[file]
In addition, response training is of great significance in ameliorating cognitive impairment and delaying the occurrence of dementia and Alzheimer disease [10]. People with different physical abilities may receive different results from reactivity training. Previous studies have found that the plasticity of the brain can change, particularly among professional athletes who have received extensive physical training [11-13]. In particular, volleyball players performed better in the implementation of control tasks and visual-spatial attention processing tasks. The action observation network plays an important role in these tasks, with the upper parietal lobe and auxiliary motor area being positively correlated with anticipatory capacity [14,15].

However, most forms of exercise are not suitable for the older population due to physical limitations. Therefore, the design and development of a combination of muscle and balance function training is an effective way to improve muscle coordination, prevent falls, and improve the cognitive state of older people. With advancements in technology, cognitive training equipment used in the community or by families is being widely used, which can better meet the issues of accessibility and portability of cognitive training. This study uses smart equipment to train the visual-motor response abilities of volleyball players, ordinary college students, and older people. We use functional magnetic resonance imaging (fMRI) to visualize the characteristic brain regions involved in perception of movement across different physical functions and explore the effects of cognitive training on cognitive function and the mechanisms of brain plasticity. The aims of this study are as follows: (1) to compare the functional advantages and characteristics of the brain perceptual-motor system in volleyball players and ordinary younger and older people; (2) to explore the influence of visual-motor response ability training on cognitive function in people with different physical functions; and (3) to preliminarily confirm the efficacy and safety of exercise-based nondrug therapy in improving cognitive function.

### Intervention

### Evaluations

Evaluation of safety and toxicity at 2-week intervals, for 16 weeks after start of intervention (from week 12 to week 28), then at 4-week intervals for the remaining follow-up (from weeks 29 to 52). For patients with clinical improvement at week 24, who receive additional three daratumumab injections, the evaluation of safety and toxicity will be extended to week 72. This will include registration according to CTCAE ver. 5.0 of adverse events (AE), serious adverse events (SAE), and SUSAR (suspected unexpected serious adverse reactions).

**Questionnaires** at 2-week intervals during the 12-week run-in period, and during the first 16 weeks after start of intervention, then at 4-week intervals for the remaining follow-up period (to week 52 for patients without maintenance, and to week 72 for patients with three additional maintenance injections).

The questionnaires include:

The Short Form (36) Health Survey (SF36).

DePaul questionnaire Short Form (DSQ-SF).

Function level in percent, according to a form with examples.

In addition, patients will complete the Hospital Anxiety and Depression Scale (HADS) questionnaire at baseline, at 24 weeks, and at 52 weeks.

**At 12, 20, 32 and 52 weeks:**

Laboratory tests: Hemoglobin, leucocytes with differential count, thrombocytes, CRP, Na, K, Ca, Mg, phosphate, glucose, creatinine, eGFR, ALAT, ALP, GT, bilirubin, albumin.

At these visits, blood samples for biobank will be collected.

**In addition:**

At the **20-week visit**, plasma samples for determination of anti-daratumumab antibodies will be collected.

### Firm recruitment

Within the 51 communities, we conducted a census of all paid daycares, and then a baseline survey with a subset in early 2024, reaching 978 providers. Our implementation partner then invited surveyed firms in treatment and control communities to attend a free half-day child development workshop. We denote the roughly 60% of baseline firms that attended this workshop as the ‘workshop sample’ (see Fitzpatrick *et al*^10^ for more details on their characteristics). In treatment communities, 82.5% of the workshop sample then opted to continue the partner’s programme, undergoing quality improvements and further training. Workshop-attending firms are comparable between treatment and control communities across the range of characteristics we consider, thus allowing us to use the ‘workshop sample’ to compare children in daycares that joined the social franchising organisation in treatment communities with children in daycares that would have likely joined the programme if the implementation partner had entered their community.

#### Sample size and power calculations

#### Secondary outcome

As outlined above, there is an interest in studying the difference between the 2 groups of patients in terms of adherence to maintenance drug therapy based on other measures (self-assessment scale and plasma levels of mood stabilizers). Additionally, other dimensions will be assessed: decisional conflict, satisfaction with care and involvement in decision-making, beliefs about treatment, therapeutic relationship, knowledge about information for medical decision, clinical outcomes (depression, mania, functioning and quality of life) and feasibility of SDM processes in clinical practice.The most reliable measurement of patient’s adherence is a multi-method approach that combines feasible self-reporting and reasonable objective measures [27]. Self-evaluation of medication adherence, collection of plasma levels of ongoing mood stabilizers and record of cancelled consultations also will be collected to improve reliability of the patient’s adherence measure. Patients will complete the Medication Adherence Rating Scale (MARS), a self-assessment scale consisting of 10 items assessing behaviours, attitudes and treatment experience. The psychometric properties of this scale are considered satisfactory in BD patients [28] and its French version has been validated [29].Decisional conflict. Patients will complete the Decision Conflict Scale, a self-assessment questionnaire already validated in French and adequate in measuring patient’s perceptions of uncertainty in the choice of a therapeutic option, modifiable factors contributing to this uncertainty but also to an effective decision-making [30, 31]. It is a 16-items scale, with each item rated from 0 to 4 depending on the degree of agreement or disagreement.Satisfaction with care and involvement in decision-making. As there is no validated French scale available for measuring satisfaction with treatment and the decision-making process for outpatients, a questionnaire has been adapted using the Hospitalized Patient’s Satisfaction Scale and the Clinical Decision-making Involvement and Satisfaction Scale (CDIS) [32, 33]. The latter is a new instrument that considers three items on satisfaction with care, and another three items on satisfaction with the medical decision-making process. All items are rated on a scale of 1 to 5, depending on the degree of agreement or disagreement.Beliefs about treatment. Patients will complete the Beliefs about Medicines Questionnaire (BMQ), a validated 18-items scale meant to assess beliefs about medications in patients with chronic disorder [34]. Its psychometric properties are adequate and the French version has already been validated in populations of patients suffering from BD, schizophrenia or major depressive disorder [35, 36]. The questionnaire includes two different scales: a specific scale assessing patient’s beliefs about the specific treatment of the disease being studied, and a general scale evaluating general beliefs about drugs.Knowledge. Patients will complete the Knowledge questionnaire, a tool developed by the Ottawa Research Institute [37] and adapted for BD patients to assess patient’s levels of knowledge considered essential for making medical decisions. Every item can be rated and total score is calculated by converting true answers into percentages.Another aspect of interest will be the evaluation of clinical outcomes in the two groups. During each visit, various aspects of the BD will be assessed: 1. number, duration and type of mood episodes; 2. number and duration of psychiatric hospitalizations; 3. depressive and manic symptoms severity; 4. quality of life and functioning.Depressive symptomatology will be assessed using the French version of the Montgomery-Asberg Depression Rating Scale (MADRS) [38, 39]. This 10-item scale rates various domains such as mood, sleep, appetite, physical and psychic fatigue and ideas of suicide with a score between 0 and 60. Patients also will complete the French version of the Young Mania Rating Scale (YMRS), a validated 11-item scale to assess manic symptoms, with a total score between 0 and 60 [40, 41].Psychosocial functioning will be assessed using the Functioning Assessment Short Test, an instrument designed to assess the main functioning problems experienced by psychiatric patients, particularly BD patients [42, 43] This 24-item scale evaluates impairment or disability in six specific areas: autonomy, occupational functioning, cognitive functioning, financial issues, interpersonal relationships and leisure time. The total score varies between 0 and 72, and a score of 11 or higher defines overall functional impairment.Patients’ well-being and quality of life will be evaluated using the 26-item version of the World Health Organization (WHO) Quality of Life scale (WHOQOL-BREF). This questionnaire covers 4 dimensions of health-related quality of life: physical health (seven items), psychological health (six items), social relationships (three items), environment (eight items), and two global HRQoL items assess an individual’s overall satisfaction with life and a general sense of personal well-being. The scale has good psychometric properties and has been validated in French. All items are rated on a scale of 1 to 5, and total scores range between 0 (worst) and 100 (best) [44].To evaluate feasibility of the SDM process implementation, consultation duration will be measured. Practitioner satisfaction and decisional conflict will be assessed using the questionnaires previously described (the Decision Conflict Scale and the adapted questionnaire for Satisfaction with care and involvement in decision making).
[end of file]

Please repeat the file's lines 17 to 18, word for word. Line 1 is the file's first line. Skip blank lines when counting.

### Firm recruitment

Within the 51 communities, we conducted a census of all paid daycares, and then a baseline survey with a subset in early 2024, reaching 978 providers. Our implementation partner then invited surveyed firms in treatment and control communities to attend a free half-day child development workshop. We denote the roughly 60% of baseline firms that attended this workshop as the ‘workshop sample’ (see Fitzpatrick *et al*^10^ for more details on their characteristics). In treatment communities, 82.5% of the workshop sample then opted to continue the partner’s programme, undergoing quality improvements and further training. Workshop-attending firms are comparable between treatment and control communities across the range of characteristics we consider, thus allowing us to use the ‘workshop sample’ to compare children in daycares that joined the social franchising organisation in treatment communities with children in daycares that would have likely joined the programme if the implementation partner had entered their community.